Bankers say the worst is yet to come as COVID-19 pandemic rages on

Uganda Investment Authority predicts drastic decline in investments

Kampala, Uganda | URN | The financial sector forecast is that the full effect of the COVID-19 pandemic will be realized in the next two years when investments and projects that were started earlier were supposed to have started yielding returns.

The real bad effect of the pandemic has not started being felt because even despite the decline in revenues from both local and foreign sources for households and enterprises, the banking sector reported profits over the year 2019/2020.

Banks also continue to report increasing deposits contrary to projections at the beginning of the lockdown as it was expected that there would be reduced excess incomes for people to save or deposit.

Experts say this scenario was not due to an increase in incomes but rather, individuals and entrepreneurs either had nowhere to invest their money, or decided not to risk investing in an uncertain period hence the decision to keep their money safe.

This supports the claims by the financial sector that there was a reduction in the rate of borrowing either because there were reduced investment opportunities or an increased risk level for investing or both.

The Bank of Uganda says in addition to this, there is evidently higher credit risk and this will continue making it hard for the private sector to get access to loans.

At the end of March just before the lockdown, the non-performing assets or the loans that have taken too long to be serviced were worth 5.4% of the total debt stock by banks, and by June, this had risen slightly to 5.5%.

In September, these bad debts had dropped to 5.1% of the total loan amounts to the banks by the customers.

Equity Bank Uganda Managing Director, Samuel Kirubi says some investments like schools which had loans continue to be locked down, and they cannot pay and such long term investments which remain stalled will have long-term effects on the economy.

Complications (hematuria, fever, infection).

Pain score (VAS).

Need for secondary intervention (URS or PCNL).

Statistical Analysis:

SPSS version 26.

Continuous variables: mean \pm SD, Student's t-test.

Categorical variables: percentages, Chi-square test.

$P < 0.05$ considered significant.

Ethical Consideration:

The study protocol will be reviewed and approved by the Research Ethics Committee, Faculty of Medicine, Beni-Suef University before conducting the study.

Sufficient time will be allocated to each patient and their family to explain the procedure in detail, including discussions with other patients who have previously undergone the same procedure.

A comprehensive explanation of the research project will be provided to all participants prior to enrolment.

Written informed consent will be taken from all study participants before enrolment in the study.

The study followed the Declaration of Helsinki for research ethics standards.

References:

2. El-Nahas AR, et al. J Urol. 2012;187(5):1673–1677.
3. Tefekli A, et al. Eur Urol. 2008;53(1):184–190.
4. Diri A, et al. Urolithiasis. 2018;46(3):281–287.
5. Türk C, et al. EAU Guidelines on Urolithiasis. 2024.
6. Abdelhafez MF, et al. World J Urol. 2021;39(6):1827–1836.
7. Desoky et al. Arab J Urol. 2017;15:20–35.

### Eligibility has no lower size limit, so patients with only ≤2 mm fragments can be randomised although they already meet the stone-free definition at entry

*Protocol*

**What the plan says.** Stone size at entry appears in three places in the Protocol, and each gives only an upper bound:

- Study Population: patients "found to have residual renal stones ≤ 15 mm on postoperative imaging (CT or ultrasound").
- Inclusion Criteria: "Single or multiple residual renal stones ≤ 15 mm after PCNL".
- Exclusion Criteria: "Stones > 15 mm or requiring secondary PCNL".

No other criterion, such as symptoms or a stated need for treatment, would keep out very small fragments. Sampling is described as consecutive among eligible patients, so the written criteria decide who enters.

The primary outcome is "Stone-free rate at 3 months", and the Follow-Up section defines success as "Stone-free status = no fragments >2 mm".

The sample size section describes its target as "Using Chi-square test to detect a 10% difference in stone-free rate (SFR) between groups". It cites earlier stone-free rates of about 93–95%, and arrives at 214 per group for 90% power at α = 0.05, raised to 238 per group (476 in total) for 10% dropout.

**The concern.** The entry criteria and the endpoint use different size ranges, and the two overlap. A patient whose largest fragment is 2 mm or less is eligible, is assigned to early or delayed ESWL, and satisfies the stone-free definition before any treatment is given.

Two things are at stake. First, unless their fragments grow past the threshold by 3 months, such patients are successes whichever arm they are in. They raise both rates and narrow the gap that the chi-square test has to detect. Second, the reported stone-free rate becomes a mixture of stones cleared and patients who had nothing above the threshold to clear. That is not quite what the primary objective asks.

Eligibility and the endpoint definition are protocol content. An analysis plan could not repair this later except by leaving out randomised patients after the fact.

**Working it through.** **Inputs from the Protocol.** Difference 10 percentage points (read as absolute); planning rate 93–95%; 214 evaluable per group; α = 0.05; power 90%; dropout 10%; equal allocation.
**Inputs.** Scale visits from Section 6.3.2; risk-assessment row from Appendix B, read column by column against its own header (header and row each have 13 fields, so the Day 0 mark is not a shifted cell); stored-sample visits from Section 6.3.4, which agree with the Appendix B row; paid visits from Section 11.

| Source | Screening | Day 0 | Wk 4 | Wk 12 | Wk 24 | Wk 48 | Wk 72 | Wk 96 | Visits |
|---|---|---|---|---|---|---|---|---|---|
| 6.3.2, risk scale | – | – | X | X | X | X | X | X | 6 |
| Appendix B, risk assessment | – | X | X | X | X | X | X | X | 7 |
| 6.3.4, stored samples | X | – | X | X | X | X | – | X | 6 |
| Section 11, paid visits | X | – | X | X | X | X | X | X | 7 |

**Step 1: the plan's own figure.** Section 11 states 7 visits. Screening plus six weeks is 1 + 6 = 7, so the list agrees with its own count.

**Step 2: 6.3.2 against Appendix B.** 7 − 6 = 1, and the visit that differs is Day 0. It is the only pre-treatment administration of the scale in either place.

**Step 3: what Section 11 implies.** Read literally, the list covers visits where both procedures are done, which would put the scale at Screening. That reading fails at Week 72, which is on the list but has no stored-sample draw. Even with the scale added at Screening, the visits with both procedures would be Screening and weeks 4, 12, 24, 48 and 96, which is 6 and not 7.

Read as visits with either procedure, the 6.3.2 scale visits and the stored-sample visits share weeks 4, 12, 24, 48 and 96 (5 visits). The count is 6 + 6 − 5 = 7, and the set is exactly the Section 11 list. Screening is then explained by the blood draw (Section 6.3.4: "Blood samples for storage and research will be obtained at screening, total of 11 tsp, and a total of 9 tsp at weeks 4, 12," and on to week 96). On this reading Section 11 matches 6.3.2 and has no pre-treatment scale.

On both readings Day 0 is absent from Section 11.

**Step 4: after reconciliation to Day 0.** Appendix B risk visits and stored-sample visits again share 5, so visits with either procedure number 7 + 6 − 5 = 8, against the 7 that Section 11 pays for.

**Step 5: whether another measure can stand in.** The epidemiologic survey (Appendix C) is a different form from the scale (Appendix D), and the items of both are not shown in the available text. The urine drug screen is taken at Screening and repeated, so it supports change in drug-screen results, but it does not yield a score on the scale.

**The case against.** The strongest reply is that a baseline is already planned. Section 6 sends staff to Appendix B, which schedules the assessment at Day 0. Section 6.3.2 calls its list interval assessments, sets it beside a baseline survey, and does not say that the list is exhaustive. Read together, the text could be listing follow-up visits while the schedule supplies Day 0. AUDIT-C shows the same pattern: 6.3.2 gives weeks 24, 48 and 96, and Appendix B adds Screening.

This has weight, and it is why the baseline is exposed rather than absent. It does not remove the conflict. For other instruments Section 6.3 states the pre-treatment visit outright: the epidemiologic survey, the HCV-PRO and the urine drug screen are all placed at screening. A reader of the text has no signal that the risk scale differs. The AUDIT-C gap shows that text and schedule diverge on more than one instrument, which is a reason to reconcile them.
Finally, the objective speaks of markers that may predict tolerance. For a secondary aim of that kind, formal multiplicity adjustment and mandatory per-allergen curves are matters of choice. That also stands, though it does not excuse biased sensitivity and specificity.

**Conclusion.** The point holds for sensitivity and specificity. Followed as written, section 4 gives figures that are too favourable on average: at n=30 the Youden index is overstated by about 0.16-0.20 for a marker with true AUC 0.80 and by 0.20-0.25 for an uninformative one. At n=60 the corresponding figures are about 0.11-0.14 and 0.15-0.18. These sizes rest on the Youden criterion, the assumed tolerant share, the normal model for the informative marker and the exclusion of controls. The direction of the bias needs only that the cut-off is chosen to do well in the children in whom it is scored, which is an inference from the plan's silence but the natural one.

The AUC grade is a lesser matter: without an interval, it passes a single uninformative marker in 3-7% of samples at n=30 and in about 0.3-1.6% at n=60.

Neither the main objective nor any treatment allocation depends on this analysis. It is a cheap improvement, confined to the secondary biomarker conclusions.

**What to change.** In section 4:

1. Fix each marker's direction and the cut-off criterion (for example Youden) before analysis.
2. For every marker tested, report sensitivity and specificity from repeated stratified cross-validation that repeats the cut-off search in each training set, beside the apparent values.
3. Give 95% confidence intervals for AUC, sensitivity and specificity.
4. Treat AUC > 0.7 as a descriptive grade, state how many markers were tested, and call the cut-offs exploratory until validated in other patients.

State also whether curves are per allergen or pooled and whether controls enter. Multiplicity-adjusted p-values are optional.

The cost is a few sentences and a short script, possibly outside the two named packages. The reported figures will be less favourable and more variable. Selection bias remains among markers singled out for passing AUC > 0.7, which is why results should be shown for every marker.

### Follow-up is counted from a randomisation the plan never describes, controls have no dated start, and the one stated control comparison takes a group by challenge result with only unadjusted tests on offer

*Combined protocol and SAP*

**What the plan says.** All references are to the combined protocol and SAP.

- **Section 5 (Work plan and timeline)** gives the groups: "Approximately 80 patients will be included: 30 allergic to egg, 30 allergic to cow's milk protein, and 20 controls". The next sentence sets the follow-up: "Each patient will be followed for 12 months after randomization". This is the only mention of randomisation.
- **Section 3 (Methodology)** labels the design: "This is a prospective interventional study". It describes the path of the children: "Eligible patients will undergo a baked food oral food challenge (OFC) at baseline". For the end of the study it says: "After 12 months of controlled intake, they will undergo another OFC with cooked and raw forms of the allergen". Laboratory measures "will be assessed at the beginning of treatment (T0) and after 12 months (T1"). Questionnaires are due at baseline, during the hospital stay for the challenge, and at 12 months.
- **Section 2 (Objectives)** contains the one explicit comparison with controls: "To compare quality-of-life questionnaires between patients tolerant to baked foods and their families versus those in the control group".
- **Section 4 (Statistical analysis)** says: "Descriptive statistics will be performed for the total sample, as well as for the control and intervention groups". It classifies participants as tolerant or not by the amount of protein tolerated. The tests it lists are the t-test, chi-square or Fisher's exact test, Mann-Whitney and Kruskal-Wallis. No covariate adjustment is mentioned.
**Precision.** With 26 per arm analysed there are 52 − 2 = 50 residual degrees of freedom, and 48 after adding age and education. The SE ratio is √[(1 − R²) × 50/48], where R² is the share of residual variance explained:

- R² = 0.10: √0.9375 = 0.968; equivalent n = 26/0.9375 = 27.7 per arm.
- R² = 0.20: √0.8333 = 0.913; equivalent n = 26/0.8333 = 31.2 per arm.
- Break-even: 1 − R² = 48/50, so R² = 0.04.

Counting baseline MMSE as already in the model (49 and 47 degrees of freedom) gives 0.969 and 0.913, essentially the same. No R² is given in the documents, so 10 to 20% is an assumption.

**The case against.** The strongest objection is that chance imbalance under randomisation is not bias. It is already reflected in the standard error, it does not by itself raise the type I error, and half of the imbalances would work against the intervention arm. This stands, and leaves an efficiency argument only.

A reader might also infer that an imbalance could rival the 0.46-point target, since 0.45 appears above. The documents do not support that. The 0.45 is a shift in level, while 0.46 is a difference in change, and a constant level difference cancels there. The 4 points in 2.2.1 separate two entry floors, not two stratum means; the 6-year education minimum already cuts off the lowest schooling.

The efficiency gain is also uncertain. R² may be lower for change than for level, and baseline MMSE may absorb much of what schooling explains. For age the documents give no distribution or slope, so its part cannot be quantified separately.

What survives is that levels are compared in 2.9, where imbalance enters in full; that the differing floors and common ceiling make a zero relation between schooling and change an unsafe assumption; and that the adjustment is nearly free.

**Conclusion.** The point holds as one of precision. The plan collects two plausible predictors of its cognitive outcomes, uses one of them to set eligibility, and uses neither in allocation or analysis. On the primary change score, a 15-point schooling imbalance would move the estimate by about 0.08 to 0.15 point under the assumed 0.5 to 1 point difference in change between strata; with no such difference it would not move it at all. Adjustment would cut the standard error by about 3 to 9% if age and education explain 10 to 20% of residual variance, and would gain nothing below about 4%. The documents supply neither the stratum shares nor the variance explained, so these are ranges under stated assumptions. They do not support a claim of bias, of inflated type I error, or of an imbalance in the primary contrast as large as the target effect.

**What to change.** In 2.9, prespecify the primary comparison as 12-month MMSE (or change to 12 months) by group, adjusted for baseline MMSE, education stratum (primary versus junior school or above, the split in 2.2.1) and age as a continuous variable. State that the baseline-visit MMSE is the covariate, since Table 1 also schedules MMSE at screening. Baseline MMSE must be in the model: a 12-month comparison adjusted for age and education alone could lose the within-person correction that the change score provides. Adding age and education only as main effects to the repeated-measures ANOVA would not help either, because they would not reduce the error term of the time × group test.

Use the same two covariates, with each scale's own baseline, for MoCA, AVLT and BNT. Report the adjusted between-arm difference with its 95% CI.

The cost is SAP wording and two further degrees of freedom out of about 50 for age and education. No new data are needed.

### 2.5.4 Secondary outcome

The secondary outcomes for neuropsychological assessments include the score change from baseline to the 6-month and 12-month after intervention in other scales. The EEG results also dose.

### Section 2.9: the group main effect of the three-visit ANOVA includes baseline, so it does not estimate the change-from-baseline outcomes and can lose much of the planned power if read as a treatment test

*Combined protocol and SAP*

More than 40 per cent of the loans given out have either been restructured by having the repayment period extended while some of them had their interest accruing from the lockdown period waived.

The total value of the restructured loans is about 6.7 trillion as of September. The trade sector accounts for most of the restructured loans of all sectors, followed by services, manufacturing, real estate and salary loans.

BoU director for supervision Tumubweine Twinemanzi says the fall in the ratio of non-performing loans has nothing to do with an improved situation, but the restructuring measures put in place.

The restructured loans are yet to be included in the NPL category because it is expected they will be repaid after the situation induced by the pandemic eases. He says that loans whose borrowers were given credit relief are actually coming back to have their loans restructured again.

Read Also: Uganda is already in economic recession, says Uganda Investment Authority

The Central Bank is worried for the financial sector and the economy as a whole, that the relief measures were a temporary move and soon, the borrowers will bear the cost of repaying the loans.

Tumubweine also says the government will have to increase its borrowing from the domestic market because of the big budget financing gap left by the local revenue mobilization and the external sources.

To help the local enterprises and borrowers to normalize, Equity MD Kirubi says the banks have a bigger role to play not only in digitalizing their operations for easy access, but to also get closer to the borrowers by taking interest in what they are doing.